Children need to be given daily access to outdoor natural environments for extended periods of time. Schools, early childhood educators and teachers need to free themselves from the paradigm of giving children indoor play and learning and manufactured outdoor playgrounds and instead allow children to reclaim the magic that is their birthright—the ability to play and learn outdoors through exploration, discovery and the power of their imaginations in intimate contact with nature.
It is only through such positive experiences outdoors that children will develop their love of nature and a desire to protect it for their future and later generations. Berenguer, J. Bergen, D. Play as a medium for learning and development. Portsmouth, NH: Heinemann. Washington, D. Bixler, Robert D. Bredencamp, S. Developmentally appropriate practice in early childhood education.
Bunting, T. Cousins Environmental dispositions among school-age children. Environment and Behavior , 17 6. Case, R. Monographs of the Society of Research in Child Developmnet, vol. Chicago:University of Chicago Press. Chawla, L.
Compassionate Coexistence: Personizing the Land in Aldo Leopold’s Land-Ethic
Learning to love the natural world enough to protect it. Barn, 2, Chipeniuk, Raymond C. Dutcher, D. Dyson, A. Visions of children as language users: Language and language education in early childhood. Handbook of research on the education of young children , ed. Spodek, New York: Macmillan. To be sure, for an ecologist like Leopold, species, habitats and biotic pyramids ibid, are exciting to think and to moralize about.
But consider the average citizen. Will he care about the biotic pyramid? What is ecologically correct is not necessarily ethically compelling. Acting responsibly is contingent upon evidence that our behavior affects and is meaningful to individual others Heberlein and that we are personally liable cf. Darley and Latane The average citizen understands much better why it is good to post a birdhouse in the garden than why he should reduce his carbon footprint in order to protect biodiversity.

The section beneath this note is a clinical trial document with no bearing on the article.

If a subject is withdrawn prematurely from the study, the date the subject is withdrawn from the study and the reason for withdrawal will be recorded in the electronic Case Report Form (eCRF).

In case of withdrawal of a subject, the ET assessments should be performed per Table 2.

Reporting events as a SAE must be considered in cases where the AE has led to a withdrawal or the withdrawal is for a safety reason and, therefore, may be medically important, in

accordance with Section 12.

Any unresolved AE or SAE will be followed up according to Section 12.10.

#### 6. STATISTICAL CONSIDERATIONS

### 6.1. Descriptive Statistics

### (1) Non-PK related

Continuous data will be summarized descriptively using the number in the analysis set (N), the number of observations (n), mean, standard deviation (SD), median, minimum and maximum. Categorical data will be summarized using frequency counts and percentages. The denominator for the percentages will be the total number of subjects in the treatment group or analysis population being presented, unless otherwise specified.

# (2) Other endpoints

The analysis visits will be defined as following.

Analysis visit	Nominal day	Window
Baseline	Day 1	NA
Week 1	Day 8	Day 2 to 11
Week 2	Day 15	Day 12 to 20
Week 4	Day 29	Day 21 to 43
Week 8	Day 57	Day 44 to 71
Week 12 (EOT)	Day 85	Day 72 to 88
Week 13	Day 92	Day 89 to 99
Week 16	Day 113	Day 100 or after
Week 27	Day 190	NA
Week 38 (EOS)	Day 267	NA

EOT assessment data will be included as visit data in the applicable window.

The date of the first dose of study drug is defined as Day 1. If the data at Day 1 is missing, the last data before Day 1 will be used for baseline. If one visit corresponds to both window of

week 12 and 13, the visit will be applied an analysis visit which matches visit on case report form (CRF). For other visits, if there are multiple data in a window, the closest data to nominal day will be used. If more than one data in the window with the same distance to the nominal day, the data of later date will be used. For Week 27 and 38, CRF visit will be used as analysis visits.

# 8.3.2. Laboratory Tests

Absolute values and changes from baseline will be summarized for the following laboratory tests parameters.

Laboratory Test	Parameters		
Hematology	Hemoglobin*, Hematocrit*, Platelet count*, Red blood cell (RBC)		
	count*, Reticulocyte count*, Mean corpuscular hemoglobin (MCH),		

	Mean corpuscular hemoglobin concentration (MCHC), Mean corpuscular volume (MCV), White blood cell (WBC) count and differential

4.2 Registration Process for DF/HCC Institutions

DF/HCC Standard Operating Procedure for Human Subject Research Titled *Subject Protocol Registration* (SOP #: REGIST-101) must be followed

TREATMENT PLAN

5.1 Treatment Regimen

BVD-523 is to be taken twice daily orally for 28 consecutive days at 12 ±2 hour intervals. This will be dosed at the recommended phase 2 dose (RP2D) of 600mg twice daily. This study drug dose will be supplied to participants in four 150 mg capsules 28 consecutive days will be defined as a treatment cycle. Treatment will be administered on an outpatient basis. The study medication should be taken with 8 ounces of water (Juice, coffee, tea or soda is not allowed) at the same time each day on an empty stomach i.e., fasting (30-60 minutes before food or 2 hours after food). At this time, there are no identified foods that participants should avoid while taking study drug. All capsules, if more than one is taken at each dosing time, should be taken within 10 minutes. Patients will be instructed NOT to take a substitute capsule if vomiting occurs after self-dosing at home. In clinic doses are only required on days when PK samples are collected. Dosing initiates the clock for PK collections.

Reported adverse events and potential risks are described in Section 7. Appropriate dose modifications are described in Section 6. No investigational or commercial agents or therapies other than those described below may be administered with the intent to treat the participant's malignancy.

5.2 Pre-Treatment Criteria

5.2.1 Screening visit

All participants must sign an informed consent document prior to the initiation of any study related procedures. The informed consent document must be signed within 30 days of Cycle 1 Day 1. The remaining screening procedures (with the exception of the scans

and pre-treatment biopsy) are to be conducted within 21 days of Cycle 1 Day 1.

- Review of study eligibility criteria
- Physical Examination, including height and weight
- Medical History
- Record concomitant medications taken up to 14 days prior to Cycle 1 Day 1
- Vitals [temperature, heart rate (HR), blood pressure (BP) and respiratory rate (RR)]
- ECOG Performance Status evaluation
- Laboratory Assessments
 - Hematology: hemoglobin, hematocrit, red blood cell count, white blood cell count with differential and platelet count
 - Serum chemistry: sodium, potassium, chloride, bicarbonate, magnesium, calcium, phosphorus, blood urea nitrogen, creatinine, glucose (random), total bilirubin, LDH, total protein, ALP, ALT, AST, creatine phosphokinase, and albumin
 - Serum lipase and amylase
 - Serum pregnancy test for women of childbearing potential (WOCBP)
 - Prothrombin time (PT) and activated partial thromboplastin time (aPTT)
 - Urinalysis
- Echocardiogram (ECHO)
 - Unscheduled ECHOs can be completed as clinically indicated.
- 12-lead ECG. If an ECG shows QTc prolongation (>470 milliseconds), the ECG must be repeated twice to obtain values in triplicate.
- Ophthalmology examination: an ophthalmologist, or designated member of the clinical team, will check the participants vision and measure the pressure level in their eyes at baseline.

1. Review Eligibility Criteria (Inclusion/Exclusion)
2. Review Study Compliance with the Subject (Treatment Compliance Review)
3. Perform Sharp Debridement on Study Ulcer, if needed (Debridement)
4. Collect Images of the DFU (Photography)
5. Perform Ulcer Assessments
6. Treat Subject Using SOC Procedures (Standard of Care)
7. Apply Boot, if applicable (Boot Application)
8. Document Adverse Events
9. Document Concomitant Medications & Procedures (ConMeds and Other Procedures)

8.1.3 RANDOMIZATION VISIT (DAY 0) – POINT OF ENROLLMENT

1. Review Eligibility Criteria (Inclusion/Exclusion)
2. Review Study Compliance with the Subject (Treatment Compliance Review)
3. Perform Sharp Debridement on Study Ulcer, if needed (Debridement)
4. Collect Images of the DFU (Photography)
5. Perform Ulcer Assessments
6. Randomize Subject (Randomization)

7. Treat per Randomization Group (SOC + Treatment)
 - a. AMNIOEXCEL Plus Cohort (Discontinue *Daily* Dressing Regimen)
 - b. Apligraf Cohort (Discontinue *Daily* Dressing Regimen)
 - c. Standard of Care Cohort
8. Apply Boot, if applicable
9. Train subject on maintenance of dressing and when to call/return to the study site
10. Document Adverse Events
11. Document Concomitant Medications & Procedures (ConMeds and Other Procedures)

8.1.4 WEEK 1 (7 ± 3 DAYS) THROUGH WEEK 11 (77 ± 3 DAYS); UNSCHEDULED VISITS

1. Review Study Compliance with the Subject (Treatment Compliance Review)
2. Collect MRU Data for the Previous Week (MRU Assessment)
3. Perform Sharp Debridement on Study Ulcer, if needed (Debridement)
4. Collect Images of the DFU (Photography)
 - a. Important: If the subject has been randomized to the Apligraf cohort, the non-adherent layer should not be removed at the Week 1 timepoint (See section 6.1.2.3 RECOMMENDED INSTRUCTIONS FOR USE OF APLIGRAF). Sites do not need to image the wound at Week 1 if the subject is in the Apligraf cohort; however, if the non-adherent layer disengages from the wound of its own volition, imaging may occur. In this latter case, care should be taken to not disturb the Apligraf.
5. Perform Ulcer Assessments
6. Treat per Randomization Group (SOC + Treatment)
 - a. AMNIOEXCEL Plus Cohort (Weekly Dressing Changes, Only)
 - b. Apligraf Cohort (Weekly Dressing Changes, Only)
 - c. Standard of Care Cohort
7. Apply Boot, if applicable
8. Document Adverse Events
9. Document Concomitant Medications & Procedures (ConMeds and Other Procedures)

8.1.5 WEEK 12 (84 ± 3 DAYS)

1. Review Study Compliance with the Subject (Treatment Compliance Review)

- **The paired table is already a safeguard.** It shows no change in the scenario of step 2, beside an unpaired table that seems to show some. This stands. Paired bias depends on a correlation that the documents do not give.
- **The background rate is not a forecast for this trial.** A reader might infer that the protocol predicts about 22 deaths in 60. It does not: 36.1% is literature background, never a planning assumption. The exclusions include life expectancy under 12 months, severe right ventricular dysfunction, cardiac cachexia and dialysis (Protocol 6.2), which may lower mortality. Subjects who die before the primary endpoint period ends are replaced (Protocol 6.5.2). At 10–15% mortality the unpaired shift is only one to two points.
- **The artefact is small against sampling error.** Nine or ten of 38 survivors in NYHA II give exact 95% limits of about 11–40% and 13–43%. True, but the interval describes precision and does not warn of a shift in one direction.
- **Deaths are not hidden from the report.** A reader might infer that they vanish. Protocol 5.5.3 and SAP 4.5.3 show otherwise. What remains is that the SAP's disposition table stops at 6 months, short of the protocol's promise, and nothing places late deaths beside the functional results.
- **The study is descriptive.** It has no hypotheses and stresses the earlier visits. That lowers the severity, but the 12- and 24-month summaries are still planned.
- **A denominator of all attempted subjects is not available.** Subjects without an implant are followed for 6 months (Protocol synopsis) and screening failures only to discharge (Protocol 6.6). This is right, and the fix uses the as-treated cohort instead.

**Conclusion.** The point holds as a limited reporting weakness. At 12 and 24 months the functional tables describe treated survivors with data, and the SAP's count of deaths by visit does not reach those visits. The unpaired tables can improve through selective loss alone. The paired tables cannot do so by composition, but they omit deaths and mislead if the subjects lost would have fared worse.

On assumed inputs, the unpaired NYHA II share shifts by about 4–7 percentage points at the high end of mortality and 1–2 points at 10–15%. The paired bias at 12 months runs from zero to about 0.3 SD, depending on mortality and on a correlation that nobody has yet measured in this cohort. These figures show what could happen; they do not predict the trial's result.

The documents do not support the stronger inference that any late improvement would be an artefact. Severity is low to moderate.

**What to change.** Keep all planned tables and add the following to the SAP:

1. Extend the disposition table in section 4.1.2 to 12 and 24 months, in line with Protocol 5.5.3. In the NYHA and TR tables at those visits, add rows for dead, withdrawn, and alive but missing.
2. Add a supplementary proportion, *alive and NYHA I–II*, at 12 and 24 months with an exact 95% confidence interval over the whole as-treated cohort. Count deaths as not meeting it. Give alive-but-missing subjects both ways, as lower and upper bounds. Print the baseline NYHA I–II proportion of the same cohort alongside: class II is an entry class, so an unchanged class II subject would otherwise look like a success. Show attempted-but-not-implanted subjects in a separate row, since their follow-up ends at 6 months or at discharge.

He must have seen the Sand County that gave rise to the Sand County Almanac his collection of stories and environmental essays, i. The one-on-one encounter with particular animals, plants, and landscapes that, collectively, constitute Nature is the mediating link between personal responsibility and actual land-ethical conduct. To personize another being means to recognize him or her as an individual with a unique set of qualities, motivations and capacities. Berry , cited in Cullinan Personization, thus, is the extension of the respect and appreciation we show to our beloved others beyond the circle of kin, friends and species.
The request for personizing the non-human world is no ivory-tower notion about how the world could be a better place in a parallel universe. The present argument solely depends on the natural personizing capacity of the human mind. Recognizing personhood is what we do every day. We automatically single a being out of its category when we encounter him or her.